Like the movie, the parents had to know about the son's problems for a long time if one were to believe these second hand accounts. Hell, I would actually check this kid's video rental history or cable subscription(maybe cable companies can track what was watched via their DVR), if any, and see if he watched that movie.

Did the son fake the mother's identity and purchase some of  the guns online? When were these guns purchased? If there is any relevant gun control issue, one issue would be to put an end to anonymous purchases. If that's the case here, maybe the mother would have prevented this from happening once she saw the charge coming through.

http://www.nydailynews.com/...

Considering all the sloppy reporting(seriously, get some expert internet sleuths and you can get a lot more info about a person than what has been relayed), I wouldn't be surprised if the mother who was getting $240K in annual alimony was not even a regular teacher at that school. Maybe freelanced as a sub?  

[UPDATE 2] According to CNN, the semi automatic had to be purchased before 1993 for it to be grandfathered in the state of CT. So we can discount the theory that he faked his mother's identity to get the guns.

[UPDATE 3] So now the story makes sense. The mother foolishly encouraged her odd son to go on regular outings  for target practice with her. She bragged about her weapons to her landscaper(who was a drinking buddy). Maybe she felt that getting her son into shooting would bring out some kind of regular joe energy out of him, who knows. Or maybe she just wanted to give him something to do outdoors. Or she wanted him to feel the same passion for guns that she felt. Supposdly she was very proud of the guns she collected. It's too bad she lacked the common sense to have the guns secure and beyond the odd son's control.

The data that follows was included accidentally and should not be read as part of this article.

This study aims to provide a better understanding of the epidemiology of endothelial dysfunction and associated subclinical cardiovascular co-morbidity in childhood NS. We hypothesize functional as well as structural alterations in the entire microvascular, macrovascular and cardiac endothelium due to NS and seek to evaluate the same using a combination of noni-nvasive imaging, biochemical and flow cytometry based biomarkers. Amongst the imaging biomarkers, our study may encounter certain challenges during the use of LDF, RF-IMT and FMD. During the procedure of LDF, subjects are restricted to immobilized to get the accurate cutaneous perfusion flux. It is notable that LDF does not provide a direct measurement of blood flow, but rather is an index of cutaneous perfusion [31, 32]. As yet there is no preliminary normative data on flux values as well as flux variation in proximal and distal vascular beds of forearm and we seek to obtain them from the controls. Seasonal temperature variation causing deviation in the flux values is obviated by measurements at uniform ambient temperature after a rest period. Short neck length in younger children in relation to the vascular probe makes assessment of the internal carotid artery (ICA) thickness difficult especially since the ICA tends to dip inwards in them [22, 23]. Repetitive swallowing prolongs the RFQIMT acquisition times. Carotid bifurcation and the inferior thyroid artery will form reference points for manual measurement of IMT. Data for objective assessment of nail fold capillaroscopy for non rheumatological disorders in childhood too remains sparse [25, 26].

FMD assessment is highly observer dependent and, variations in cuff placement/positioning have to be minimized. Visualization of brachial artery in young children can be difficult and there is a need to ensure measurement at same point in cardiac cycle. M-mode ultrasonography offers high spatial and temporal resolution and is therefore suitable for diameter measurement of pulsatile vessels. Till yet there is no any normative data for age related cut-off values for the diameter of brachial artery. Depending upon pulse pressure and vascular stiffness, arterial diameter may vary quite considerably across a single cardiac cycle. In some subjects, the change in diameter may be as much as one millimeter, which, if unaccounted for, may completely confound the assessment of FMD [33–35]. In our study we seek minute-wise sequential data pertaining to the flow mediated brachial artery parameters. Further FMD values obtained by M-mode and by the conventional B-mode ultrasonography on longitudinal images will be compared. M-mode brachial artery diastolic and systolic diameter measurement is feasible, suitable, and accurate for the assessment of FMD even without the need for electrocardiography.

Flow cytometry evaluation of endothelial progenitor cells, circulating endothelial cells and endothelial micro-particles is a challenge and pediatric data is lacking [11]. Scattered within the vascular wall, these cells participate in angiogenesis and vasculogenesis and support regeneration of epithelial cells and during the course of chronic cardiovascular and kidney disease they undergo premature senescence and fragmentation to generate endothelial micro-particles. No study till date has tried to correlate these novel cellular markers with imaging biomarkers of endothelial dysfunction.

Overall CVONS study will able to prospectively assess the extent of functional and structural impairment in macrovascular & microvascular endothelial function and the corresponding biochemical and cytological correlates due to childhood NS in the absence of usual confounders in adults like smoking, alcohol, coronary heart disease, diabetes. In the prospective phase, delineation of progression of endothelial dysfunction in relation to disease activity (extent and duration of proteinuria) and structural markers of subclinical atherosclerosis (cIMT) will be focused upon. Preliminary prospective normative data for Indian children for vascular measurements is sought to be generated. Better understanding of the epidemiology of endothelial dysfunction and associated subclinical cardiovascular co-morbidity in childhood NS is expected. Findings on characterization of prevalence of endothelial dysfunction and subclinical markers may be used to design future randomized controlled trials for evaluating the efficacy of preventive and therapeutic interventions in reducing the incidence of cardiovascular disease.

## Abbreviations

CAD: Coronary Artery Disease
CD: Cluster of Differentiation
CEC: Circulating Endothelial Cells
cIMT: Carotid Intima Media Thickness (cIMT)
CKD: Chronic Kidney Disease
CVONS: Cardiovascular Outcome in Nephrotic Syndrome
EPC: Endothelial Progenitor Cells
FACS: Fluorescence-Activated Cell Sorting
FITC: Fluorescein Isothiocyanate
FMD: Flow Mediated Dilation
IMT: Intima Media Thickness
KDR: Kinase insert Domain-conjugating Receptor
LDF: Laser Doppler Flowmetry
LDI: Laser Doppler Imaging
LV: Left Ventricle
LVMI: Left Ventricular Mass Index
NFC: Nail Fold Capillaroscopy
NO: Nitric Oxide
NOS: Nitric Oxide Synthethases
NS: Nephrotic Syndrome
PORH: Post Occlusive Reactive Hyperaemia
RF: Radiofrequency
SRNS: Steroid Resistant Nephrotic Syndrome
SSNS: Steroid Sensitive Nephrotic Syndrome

In the movie, the dad buys the son a professional bow and arrow set after he finds that it is something his odd son can focus on with a passion. The mother sees the warning signs, but the couple just can't get around to discussing it honestly enough to figure it out.

[UPDATE 4]: I tried to not to express this opinion early on. But now that more info has come out, I am free to bash the mother wholeheartedly. There is this scene in the movie where Kevin's mother is slapped by a woman from the same town in the aftermath of the tragedy. I thought that was harsh. But if Nancy Lanza lived, i would not feel one bit sorry for her if she was slapped by one of her neighbors and ostracized by her town.

Hell , looks like the father is the one with an indifferent relationship with the son (friends vouch for his so called love for the kids, yet he didn't seem them for a long time?). THe mother is in the role of the John C Reilly character where her own encouragement of his shooting hobby resulted in her getting killed like the father in the movie. BUt at least, in the movie, the guy was just a clueless putz. This lady is a paranoid idiot who not only cost herself her own life, but the lives of 20 plus kids.  For me, she is just as guilty as the son.

EMAIL TO A FRIEND X
Your Email has been sent.